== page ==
CHILDREN AND CULTURAL MEMORY IN TEXTS OF CHILDHOOD The essays in this collection address the relationship between children and cultural memory in texts both for and about young people. The collection overall is concerned with how cultural memory is shaped, contested, forgotten, recovered, and (re)circulated, sometimes in opposition to dominant national narratives, and often for the benefit of young readers who are assumed not to possess any prior cultural memory. From the innovative development of school libraries in the 1920s to the role of utopianism in fi xing cultural memory for teen readers, it provides a critical look into children and ideologies of childhood as they are represented in a broad spectrum of texts, including fi lm, poetry, literature, and architecture from Canada, the United States, Japan, Germany, Britain, India, and Spain. These cultural forms collaborate to shape ideas and values, in turn contributing to dominant discourses about national and global citizenship. The essays included in the collection imply that childhood is an oft-imagined idealist construction based in large part on participation, identity, and perception; childhood is invisible and tangible, exciting and intriguing, and at times elusive even as cultural and literary artifacts recreate it. Children and Cultural Memory in Texts of Childhood is a valuable resource for scholars of children’s literature and culture, readers interested in childhood and ideology, and those working in the fields of diaspora and postcolonial studies. Heather Snell is Associate Professor of English at the University of Winnipeg, Canada Lorna Hutchison is Visiting Assistant Professor in Children’s Literature at Metropolitan State University of Denver, USA Children’s Literature and Culture Philip Nel, Series Editor For a complete series list, please go to routledge.com Reading Victorian Schoolrooms Childhood and Education in Nineteenth-Century Fiction Elizabeth Gargano Soon Come Home to This Island West Indians in British Children’s Literature Karen Sands-O’Connor Boys in Children’s Literature and Popular Culture Masculinity, Abjection, and the Fictional Child Annette Wannamaker Into the Closet Cross-dressing and the Gendered Body in Children’s Literature Victoria Flanagan Russian Children’s Literature and Culture Edited by Marina Balina and Larissa Rudova Crossover Fiction Global and Historical Perspectives Sandra L. Beckett The Crossover Novel Contemporary Children’s Fiction and Its Adult Readership Rachel Falconer Shakespeare in Children’s Literature Gender and Cultural Capital Erica Hateley Critical Approaches to Food in Children’s Literature Edited by Kara K. Keeling and Scott T. Pollard Neo-Imperialism in Children’s Literature About Africa A Study of Contemporary Fiction Yulisa Amadu Maddy and Donnarae MacCann Death, Gender and Sexuality in Contemporary Adolescent Literature Kathryn James The Outside Child In and Out of the Book Christine Wilkie-Stibbs Fundamental Concepts of Children’s Literature Research Literary and Sociological Approaches Hans-Heino Ewers Representing Africa in Children’s Literature Old and New Ways of Seeing Vivian Yenika-Agbaw Children’s Fiction about 9/11 Ethnic, Heroic and National Identities Jo Lampert The Fantasy of Family Nineteenth-Century Children’s Literature and the Myth of the Domestic Ideal Liz Thiel The Place of Lewis Carroll in Children’s Literature Jan Susina From Nursery Rhymes to Nationhood Children’s Literature and the Construction of Canadian Identity Elizabeth A. Galway The Family in English Children’s Literature Ann Alston Enterprising Youth Social Values and Acculturation in Nineteenth-Century American Children’s Literature Monika Elbert Constructing Adolescence in Fantastic Realism Alison Waller Power, Voice and Subjectivity in Literature for Young Readers Maria Nikolajeva “Juvenile” Literature and British Society, 1850–1950 The Age of Adolescence Charles Ferrall and Anna Jackson Picturing the Wolf in Children’s Literature Debra Mitts-Smith New Directions in Picturebook Research Edited by Teresa Colomer, Bettina Kümmerling-Meibauer, and Cecilia Silva-Díaz The Role of Translators in Children’s Literature Invisible Storytellers Gillian Lathey The Children’s Book Business Lessons from the Long Eighteenth Century Lissa Paul Humor in Contemporary Junior Literature Julie Cross Innocence, Heterosexuality, and the Queerness of Children’s Literature Tison Pugh Reading the Adolescent Romance Sweet Valley and the Popular Young Adult Romance Novel Amy S. Pattee Irish Children’s Literature and Culture New Perspectives on Contemporary Writing Edited by Valerie Coghlan and Keith O’Sullivan Beyond Pippi Longstocking Intermedial and International Perspectives on Astrid Lindgren’s Work s Edited by Bettina Kümmerling-Meibauer and Astrid Surmatz Contemporary English-Language Indian Children’s Literature: Representations of Nation, Culture, and the New Indian Girl Michelle Superle Re-visioning Historical Fiction The Past through Modern Eyes Kim Wilson The Myth of Persephone in Girls’ Fantasy Literature Holly Virginia Blackford Pinocchio, Puppets and Modernity The Mechanical Body Edited by Katia Pizzi Landscape in Children’s Literature Jane Suzanne Carroll Colonial India in Children’s Literature Supriya Goswami Children’s Culture and the Avant-Garde Painting in Paris, 1890–1915 Marilynn Olson Textual Transformations in Children’s Literature Adaptations, Translations, Reconsiderations Edited by Benjamin Lefebvre The Nation in Children’s Literature Nations of Childhood Edited by Kit Kelen and Björn Sundmark Subjectivity in Asian Children’s Literature and Film Global Theories and Implications Edited by John Stephens Children’s Literature, Domestication, and Social Foundation Narratives of Civilization and Wilderness Layla AbdelRahim Charles Dickens and the Victorian Child Romanticizing and Socializing the Imperfect Child Amberyl Malkovich Second-Generation Memory and Contemporary Children’s Literature Ghost Images Anastasia Ulanowicz Contemporary Dystopian Fiction for Young Adults Brave New Teenagers Edited by Carrie Hintz, Balaka Basu, and Katherine R. Broad Jews and Jewishness in British Children’s Literature Madelyn J. Travis Crossover Picturebooks A Genre for All Ages Sandra L. Beckett Genocide in Contemporary Children’s and Young Adult Literature Cambodia to Darfur Jane M. Gangi Peter Pan’s Shadows in the Literary Imagination Kirsten Stirling Children and Cultural Memory in Texts of Childhood Heather Snell and Lorna Hutchison This page intentionally left blank CHILDREN AND CULTURAL MEMORY IN TEXTS OF CHILDHOOD E DI T E D BY H E AT H E R SN E L L A N D LOR NA H U TCH ISON NEW YORK AND LONDON First published 2014 by Routledge 711 Third Avenue, New York, NY 10017 Simultaneously published in the UK by Routledge 2 Park Square, Milton Park, Abingdon, Oxon OX14 4RN Routledge is an imprint of the Taylor & Francis Group, an informa business © 2014 Taylor & Francis The right of Heather Snell and Lorna Hutchison to be identified as the authors of the editorial material, and of the authors for their individual chapters, has been asserted in accordance with sections 77 and 78 of the Copyright, Designs and Patents Act 1988. All rights reserved. No part of this book may be reprinted or reproduced or utilised in any form or by any electronic, mechanical, or other means, now known or hereafter invented, including photocopying and recording, or in any information storage or retrieval system, without permission in writing from the publishers. Trademark Notice: Product or corporate names may be trademarks or registered trademarks, and are used only for identification and explanation without intent to infringe. Library of Congress Cataloging in Publication Data Children and cultural memory in texts of childhood / edited by Heather Snell and Lorna Hutchison. pages cm. — (Children’s Literature and Culture ; #96) Includes bibliographical references and index. 1. Children’s literature—History and criticism. 2. National characteristics in literature. 3. Collective memory in literature. I. Snell, Heather, editor of compilation. II. Hutchison, Lorna, editor of compilation. PN1009.5.N35C48 2014 809'.89282—dc23 2013025365. ISBN13: 978-0-415-70473-1 (hbk) ISBN13: 978-0-203-76183-0 (ebk) Typeset in Minion by IBT Global. For Lucien & Sierra: dreams, clarté, curiosity LH For my mother: faith, challenge, integrity HS This page intentionally left blank Contents List of Illustrations Series Editor’s Foreword Acknowledgments xi xiii xv Introduction Fixing the Past for Young People 1 LORNA HUTCHISON AND HEATHER SNELL Chapter 1 Reading Canadian: Children and National Literature in the 1920s 15 GAIL EDWARDS Chapter 2 “A Real True Merrican Like Us”: Edith Wharton’s Past, Modern Children and American Identity 33 JENNY GLENNON Chapter 3 Nationalism, Nostalgia, and Intergenerational Girlhood: Textual and Ideological Extensions to Laura Ingalls Wilder’s Little House 47 BENJAMIN LEFEBVRE Chapter 4 A Japanese History Textbook and the Construction of World War II Memory 67 AYA MATSUSHIMA Chapter 5 Modern Architecture, National Traditions, and Ambivalent Internationalism: An East German Architectural Text for Young Readers CURTIS SWOPE ix 87 x • Contents Chapter 6 “You Say You Want a Revolution”: Cultural Memory, Black Nationalist Didacticism, and Sonia Sanchez’s It’s a New Day: Poems for Young Brothas and Sistuhs 103 JEAN-PHILIPPE MARCOUX Chapter 7 Ambivalent Doomsday for the Young: Nuclear Fictions for Children and Adolescents in the 1980s 125 TAMAR HAGER Chapter 8 Constructing an Innocent German Past: Childhood and National Socialism in Dieter Forte’s Der Junge mit den blutigen Schuhen and Martin Walser’s Ein springender Brunnen 147 NORA MAGUIRE Chapter 9 “Infinnate Joy”: Play, Performance, and Resistance in Arundhati Roy’s The God of Small Things 163 LUCY HOPKINS Chapter 10 The Seductions of Good and Evil: Competing Cultural Memories in Steven Keewatin Sanderson’s Superhero Comics for Aboriginal Youth 179 DORIS WOLF Chapter 11 “They’re Good with Good Girls”: Constructions of Childhood in Coming-of-Age Films about the Spanish Civil War 197 ANINDYA RAYCHAUDHURI Chapter 12 “Does Not Happen”: M.T. Anderson and Terry Pratchett Imagine the Nation 211 ADRIENNE KERTZER List of Contributors 229 Index 233 Illustrations Cover 4.1 10.1 10.2 10.3 10.4 Created by Lorna Hutchison A photograph of General MacArthur taken upon his arrival at Atsugi airport. 78 Kyle’s rendition of Wesakecak, from Steven Keewatin Sanderson’s Darkness Calls. 185 Kyle’s mental translation of Wesakecak from a Cree “demon spirit” to modern superhero, from Steven Keewatin Sanderson’s Darkness Calls. 186 Ricky and Captain Zaz in a Disney-like world, from Steven Keewatin Sanderson’s An Invited Threat. 190 A monster prepares to saw off Diane’s legs, from Steven Keewatin Sanderson’s An Invited Threat. 192 xi This page intentionally left blank Series Editor’s Foreword The Children’s Literature and Culture series is dedicated to promoting original research in children’s literature, children’s culture, and childhood studies. We use the term “children” in the broadest sense, spanning from earliest childhood up through adolescence. The already capacious term “culture” encompasses media (radio, fi lm, television, video games, blogs, websites, social networking sites), material culture (toys, games, products), acculturation (processes of socialization), and of course literature, including all types of crossover works. Since children’s literature is defined by its audience, this series seeks to foster scholarship on the full range of children’s literature’s many genres and subgenres: fairy tales, folk tales, comics, graphic novels, picture books, novels, poetry, didactic tales, nonsense, fantasy, realism, mystery, horror, fan fiction, and others. Founded by Jack Zipes in 1994, Routledge’s Children’s Literature and Culture is the longest-running series devoted to the study of children’s literature and culture from a national and international perspective. In 2011, expanding its focus to include childhood studies, the series also seeks to explore the legal, historical, and philosophical conditions of different childhoods. An advocate for scholarship from around the globe, the series recognizes innovation and encourages interdisciplinarity. In Zipes’ words, “the goal of the Children’s Literature and Culture series is to enhance research in this field and, at the same time, point to new directions that bring together the best scholarly work throughout the world.” Philip Nel xiii This page intentionally left blank Acknowledgments The editors owe a debt of gratitude to the contributors of this volume, who responded graciously and with patience to our repeated queries and suggestions. They have taught us much, both about the process of putting a collaborative work such as this together and about the complex and dynamic relationship that exists between cultural memory and young people. We also owe great thanks to Benjamin Lefebvre, who was responsible both for initiating the project in the fi rst place and for contributing a wonderful chapter to the collection. He has been enormously supportive of our efforts over the past three years, offering help and advice whenever we needed it. Heather Snell would like to extend thanks, first and foremost, to her highly skilled and supportive co-editor, Lorna Hutchison, without whom the collection would not have been possible to finish, and to all of her amazing friends and colleagues in Winnipeg, including Mavis Reimer, Catherine Hunter, Kirstian Lezubski, Jackie Benson, Judith Harris, Naomi Hamer, Kathryn Ready, Catherine Tosenberger, charlie peters, Christina Fawcett, Kendra Magnus-Johnston, Larissa Wodkte and, last but not least, Doris Wolf, whose fascinating and politically important work on the comic art of Steven Keewatin Sanderson appears in the collection. In addition to her mother (Linda), Heather is indebted to her father (Guy), Sharon, sister (Sarah), brother (Noah), and nieces (Alena, Erin, and Jessica). She would also like to thank her two cats, Misha and Tatyana, who kept her company during long hours of editing. Lorna Hutchison would like to specifically thank and extend her deep appreciation to: Dr. Cynthia Kuhn for sharing her insight and knowledge on the editing, writing, and publishing process, and her wonderful capacity for cheerfulness; my students past and present; Heather Snell, of whose abilities I am in awe, and for whose friendship the world is a better place; Dale & Adrianne in ways too numerous to list; friends and intellectual companions Brenda Jones, Alissa Levine, Shelley Boyd, Craig Svonkin, James Aubrey, xv xvi • Acknowledgments Jennifer Stroh, and Shane Petersen; and to Rosetta Lovato for her warm and generous support at every level. Love and thanks to my children, Lucien and Sierra, who make it “all good” and who enrich and inform all matters of life and contemplation. Heather Snell and Lorna Hutchison May 2013 Introduction Fixing the Past for Young People Lorna Hutchison and Heather Snell Participation in cultural memory is not diffuse in still another sense. In contrast to communicative memory, it does not spread itself around spontaneously but has to be thoroughly prepared and vetted. Its distribution is controlled, and whereas on the one hand it makes participation obligatory, on the other it withholds the right to participate. It is subject to restrictions that are more or less rigid. —Jan Assmann, Cultural Memory and Early Civilization1 Memories are lost, reshaped, even challenged. Notwithstanding their susceptibility to change, shared memories contribute to identity formation and a sense of belonging; correlatively, they can help to provide the glue with which to hold a people together. For better or for worse, memories can also function as hegemonic tools in the name of nationalism. In this collection we are primarily interested in how young people fit or are made to fit into the processes and collective experiences associated with cultural memory and the operative structures, such as identity formation, patriotism, or political and moral values, through which cultural memory exists or operates. Adult general perception typically assumes young people to be lacking those experiences that may enable them to challenge popular or dominant interpretations of the past and present; not surprisingly, then, young people often become a target of attempts to consolidate these. In fact, one might argue that cultural memory comes (or is brought) to the fore only once a new generation of individuals who do not possess a living memory of the past begins to come of age. Indeed, almost two decades after the abolishment of official apartheid in South Africa, one would expect a flurry of new books written for those who 1 2 • Lorna Hutchison and Heather Snell cannot remember it. The children’s international book market has not disappointed. At least two new books have been released in 2013 that engage, indirectly, the history of the brutal system of racial segregation that dominated social life in South Africa between 1948 and 19942: Kadir Nelson’s Nelson Mandela, and Desmond and the Very Mean Word, a picture book that Archbishop Desmond Tutu produced with Douglas Carlton Abrams and illustrator A.G. Ford. Both books seek to instill in their young readers a particular interpretation of the history of apartheid, the first through a memorialization of the heroic actions of Nelson Mandela, who fought against apartheid and eventually became South Africa’s first black president, and the second by emphasizing the role that children might play in eradicating racism. Implicit in this second book is the notion that small, interpersonal exchanges, including and perhaps especially those that occur among children, affect the larger social body. The young Desmond in the story—clearly a reflection of Tutu, the former chairman of the South African Truth and Reconciliation Commission (or the TRC, established in 1995), learns that the road to freedom lies in forgiveness. The lesson is not an easy one, for the act that Desmond must forgive—the shouting out of a “very mean word” on the part of a gang of boys—hurts him profoundly: “His teeth were clenched, and the mean word kept repeating itself over and over inside his head like echoes in a dark cave.”3 When Desmond’s mentor, Father Trevor, asks Desmond if he can forgive the boys, he responds in the negative, prompting Trevor to articulate the primary message of the book: “That is the problem, Desmond. You will get them back, and then they will get you back, and soon our whole world will be filled with nothing but ‘getting back.’”4 Desmond does begin to perpetuate this cycle—until he discovers that the same boys who are bullying him are bullying one of their own too: the unnamed “red-haired boy.” The recycling of revenge is reflected in the reproach the mother of the red-haired boy makes in response to the bullying: “You are as bad as your father.”5 Desmond’s discovery that the red haired boy is, like him, a victim of bullying, and more guidance from Father Trevor, proves instrumental in encouraging Desmond not only to forgive the boys who hurt him but also to appreciate forgiveness and the fleeting and precarious racial harmony that ensues. What is interesting about this book is its refusal to name the very mean words exchanged among its characters and the racial and ethnic stigmas to which they are attached. We know that Desmond is black only because he is pictured as such in the illustrations; likewise, the boys who bully Desmond are clearly white, although they hardly comprise a homogenous bunch, making it difficult to place them within any one ethnic category. The book eschews naming race and ethnicity, with the expectation no doubt that young readers will cultivate color blindness or non-racialism. It thereby risks discouraging any real debate about racial politics in South Africa or, for that matter, anywhere else in the world, presumably because children are neither interested in nor capable of thinking about difficult social issues. As is typical of texts that so explicitly attempt to “imagineer”—that is, to imagine and engineer— Introduction • 3 the past for the benefit of young people, Desmond reduces a complex social conflict to a simplified and highly individualized scenario in which there lies a simple solution to a simple problem: Desmond must forgive a gang of boys for repeating what is almost certainly, in the South African context, a racially inflected word. Part of the problem here is that young readers are not given the context; instead, apartheid, and the attendant history of colonialism in South Africa, is written out of the story. Apartheid and colonialism constitute background only for those familiar enough with the histories of South Africa to understand them. Given that most of the book’s readers are bound to be children and, therefore, not in possession of a living memory of apartheid (such children are called “born frees” in South Africa), some contextualization seems prudent so as not to sanitize or diminish a complex reality. It appears more so when one considers that the book circulates internationally: we ourselves purchased it in Canada. It is not that Desmond tells a simple story about apartheid; it is that the book refuses to tell a story about apartheid at all, opting instead for a universally applicable moral tale that emphasizes the importance of interpersonal forgiveness. This occurs at the expense of sparking critical thinking about how and in what form forgiveness can possibly occur in a nation in which an unofficial apartheid persists. In Imagining Justice: The Politics of Postcolonial Forgiveness and Reconciliation (2009), Julie McGonegal suggests that fiction ably supplements the public address (and redress) of grievance and pain with a form of discourse that recognizes the limits of legal remedy and that inhabits an affective register that may well aid in the creation of a future in which forgiveness and reconciliation are possible.6 Desmond seems to want to invest in such affectivity, yet in its refusal to name and contextualize racism, it threatens to merely reproduce the maneuvers of the TRC, which, as Mahmood Mamdani and other critics point out, tended to rely too heavily on theological discourses of forgiveness and so “individualized the victims of apartheid.”7 The book relies far too heavily on the emotions that take place around interpersonal forgiveness without ever really assessing the extent to which forgiveness is a necessary, or even desirable, element of political reconciliation. As Charles Villa-Vicencio points out, reconciliation may require “less than forgiveness” and it is “necessarily a modest exercise” involving “what has been called ‘reconciliation for survival’ rather than interpersonal forgiveness.”8 In its invitation to young readers to suture themselves into a romanticized scene of forgiveness, the book risks aestheticizing the core issues at stake. Consequently, the book might be read as one that encourages a forgetting of apartheid. If we think about the ways in which memory and cultural understanding can be triggered, and if we think also about the conduit that facilitates or makes possible their transportation, then we can theorize cultural memory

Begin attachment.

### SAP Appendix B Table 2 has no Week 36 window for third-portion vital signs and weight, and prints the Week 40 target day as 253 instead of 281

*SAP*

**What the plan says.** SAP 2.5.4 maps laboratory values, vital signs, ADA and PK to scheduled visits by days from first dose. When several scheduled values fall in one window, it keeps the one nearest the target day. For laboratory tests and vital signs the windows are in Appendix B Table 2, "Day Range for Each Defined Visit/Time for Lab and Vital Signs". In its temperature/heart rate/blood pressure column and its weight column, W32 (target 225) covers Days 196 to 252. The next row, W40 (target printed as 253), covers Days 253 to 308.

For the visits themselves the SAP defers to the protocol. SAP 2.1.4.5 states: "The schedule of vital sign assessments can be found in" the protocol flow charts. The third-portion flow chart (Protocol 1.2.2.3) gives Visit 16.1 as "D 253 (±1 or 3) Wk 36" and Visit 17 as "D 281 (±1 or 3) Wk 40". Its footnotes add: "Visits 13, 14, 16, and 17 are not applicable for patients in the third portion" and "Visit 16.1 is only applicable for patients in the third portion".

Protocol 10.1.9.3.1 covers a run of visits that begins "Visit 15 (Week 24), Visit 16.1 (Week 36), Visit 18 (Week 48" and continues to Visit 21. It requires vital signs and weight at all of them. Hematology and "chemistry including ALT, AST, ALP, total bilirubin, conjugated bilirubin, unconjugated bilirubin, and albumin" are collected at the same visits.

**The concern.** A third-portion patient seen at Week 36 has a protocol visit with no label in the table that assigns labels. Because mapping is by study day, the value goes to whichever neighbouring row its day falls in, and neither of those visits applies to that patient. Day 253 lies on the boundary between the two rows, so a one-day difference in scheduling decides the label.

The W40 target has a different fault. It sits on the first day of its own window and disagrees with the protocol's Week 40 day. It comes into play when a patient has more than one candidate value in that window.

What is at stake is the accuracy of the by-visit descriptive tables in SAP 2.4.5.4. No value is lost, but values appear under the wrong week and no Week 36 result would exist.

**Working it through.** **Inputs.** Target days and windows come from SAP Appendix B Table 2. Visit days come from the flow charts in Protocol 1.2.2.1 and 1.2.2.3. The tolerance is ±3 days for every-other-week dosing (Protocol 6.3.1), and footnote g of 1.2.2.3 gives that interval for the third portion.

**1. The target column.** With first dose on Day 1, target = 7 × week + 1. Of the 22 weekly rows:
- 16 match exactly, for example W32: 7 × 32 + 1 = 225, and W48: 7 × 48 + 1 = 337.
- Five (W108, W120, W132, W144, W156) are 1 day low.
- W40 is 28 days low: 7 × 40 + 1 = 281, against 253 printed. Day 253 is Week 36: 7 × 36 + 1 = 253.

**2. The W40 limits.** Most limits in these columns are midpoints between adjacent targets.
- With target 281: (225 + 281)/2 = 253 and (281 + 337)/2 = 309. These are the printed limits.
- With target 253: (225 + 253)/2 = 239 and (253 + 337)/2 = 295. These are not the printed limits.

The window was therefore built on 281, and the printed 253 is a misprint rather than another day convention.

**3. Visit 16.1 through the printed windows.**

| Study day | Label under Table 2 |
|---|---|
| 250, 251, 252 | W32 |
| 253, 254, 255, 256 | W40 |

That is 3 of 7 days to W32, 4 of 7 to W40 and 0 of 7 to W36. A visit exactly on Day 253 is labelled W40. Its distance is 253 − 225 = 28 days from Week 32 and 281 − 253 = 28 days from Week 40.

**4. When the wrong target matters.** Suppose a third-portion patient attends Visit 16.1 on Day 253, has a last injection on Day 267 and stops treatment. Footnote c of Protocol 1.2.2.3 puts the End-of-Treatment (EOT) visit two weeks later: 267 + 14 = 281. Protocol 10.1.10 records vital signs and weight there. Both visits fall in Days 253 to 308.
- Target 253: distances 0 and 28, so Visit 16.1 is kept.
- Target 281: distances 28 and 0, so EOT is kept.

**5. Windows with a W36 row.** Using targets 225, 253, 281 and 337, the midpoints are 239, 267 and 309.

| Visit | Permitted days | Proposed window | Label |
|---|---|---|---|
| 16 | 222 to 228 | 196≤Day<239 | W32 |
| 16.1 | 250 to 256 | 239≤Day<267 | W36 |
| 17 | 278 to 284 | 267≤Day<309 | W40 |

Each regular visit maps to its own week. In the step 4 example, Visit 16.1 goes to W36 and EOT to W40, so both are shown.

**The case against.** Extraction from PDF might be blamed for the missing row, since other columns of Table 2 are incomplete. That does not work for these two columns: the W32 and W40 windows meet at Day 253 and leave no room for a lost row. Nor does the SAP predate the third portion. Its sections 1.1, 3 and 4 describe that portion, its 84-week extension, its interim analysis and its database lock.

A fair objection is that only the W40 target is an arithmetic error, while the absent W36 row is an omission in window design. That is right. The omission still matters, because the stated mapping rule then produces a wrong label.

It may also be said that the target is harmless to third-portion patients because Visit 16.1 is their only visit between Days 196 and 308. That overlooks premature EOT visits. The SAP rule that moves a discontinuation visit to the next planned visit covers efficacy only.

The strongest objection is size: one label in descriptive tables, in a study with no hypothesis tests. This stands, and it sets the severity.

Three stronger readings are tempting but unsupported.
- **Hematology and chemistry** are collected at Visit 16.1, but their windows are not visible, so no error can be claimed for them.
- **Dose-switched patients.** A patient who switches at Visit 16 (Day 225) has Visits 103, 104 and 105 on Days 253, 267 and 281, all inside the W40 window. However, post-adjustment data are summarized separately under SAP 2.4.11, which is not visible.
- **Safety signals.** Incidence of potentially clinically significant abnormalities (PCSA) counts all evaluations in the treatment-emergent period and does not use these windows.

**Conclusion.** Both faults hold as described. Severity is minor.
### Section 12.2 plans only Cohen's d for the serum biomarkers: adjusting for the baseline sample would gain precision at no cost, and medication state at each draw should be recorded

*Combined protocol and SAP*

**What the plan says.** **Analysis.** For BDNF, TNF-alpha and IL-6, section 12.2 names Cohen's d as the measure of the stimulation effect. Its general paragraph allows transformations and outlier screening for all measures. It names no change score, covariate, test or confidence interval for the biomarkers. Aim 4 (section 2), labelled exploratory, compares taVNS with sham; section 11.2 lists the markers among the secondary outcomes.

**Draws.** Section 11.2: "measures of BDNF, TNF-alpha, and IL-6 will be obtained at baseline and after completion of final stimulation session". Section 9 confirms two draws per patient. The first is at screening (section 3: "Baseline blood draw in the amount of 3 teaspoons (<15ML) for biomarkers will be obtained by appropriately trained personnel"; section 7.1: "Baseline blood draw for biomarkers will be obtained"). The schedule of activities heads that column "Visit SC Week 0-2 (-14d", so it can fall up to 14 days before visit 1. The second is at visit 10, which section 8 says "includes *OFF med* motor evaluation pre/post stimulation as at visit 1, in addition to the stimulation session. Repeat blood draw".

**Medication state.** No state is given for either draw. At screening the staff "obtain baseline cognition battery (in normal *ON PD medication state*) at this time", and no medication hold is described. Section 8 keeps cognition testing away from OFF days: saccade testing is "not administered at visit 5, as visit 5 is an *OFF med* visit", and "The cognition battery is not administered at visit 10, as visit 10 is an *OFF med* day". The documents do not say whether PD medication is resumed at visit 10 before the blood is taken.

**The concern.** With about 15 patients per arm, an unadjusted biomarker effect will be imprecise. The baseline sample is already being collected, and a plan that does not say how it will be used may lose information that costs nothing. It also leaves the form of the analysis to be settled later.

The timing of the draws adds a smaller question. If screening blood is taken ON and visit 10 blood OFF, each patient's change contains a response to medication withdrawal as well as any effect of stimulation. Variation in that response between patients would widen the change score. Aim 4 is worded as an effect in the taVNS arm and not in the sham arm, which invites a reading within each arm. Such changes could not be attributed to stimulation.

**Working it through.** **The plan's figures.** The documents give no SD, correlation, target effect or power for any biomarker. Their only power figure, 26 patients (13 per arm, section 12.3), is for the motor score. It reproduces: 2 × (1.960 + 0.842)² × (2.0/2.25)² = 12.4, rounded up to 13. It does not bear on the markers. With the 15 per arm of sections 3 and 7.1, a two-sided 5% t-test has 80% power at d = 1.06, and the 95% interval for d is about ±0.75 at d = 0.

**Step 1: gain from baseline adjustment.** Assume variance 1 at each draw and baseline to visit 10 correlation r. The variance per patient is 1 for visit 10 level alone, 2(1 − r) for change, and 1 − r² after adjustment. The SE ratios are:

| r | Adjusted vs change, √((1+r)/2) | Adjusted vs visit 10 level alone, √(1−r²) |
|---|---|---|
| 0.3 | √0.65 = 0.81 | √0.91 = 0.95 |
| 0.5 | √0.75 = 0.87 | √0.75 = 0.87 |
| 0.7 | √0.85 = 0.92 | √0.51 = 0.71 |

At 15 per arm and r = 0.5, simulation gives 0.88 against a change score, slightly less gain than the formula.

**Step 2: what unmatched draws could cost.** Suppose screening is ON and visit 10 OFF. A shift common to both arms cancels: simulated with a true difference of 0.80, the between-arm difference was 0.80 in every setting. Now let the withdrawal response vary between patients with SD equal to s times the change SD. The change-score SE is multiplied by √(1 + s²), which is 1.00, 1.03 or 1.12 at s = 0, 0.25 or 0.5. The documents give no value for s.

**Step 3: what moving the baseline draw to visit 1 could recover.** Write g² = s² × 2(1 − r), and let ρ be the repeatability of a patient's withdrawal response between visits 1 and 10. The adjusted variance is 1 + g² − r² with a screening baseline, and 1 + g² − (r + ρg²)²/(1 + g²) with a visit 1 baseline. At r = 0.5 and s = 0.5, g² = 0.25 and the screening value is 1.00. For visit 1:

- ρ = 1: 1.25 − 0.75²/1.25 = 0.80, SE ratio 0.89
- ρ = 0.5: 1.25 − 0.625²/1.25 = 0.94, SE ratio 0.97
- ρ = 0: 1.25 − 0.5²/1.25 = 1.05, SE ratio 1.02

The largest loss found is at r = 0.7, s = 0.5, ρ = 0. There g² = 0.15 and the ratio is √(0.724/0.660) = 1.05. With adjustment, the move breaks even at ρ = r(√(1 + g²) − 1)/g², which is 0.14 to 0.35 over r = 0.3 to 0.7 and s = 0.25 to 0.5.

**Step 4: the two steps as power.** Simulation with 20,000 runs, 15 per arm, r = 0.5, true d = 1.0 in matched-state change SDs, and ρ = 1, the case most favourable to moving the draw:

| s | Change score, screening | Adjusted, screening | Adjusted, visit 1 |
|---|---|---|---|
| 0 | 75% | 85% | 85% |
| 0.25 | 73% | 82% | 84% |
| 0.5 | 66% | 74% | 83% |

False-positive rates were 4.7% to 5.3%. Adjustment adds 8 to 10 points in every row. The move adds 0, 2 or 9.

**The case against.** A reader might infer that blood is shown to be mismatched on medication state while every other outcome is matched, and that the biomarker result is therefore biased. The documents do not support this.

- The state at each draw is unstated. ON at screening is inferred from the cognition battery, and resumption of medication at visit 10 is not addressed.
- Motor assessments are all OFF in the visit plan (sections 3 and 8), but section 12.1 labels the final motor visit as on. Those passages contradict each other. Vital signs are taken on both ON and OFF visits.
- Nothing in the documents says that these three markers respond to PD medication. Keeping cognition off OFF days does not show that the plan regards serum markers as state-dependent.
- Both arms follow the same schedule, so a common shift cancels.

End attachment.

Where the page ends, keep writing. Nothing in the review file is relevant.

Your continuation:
Author Heather Snell and Lorna Hutchison Isbn 9780415704731 File size 2.06MB Year 2013 Pages 252 Language English File format PDF Category Culture Book Description: FacebookTwitterGoogle+TumblrDiggMySpaceShare The essays in this collection address the relationship between children and cultural memory in texts both for and about young people. The collection overall is concerned with how cultural memory is shaped, contested, forgotten, recovered, and (re)circulated, sometimes in opposition to dominant national narratives, and often for the benefit of young readers who are assumed not to possess any prior cultural memory. From the innovative development of school libraries in the 1920s to the role of utopianism in fixing cultural memory for teen readers, it provides a critical look into children and ideologies of childhood as they are represented in a broad spectrum of texts, including film, poetry, literature, and architecture from Canada, the United States, Japan, Germany, Britain, India, and Spain. These cultural forms collaborate to shape ideas and values, in turn contributing to dominant discourses about national and global citizenship. The essays included in the collection imply that childhood is an oft-imagined idealist construction based in large part on participation, identity, and perception; childhood is invisible and tangible, exciting and intriguing, and at times elusive even as cultural and literary artifacts recreate it. Children and Cultural Memory in Texts of Childhood is a valuable resource for scholars of children’s literature and culture, readers interested in childhood and ideology, and those working in the fields of diaspora and postcolonial studies.     Download (2.06MB) Death Representations in Literature A Family Occupation: Children of the War and the Memory of World War II in Dutch Literature of the 1980s Spatial Turns: Space, Place, and Mobility in German Literary and Visual Culture Translation and Medicine From Nursery Rhymes to Nationhood Load more posts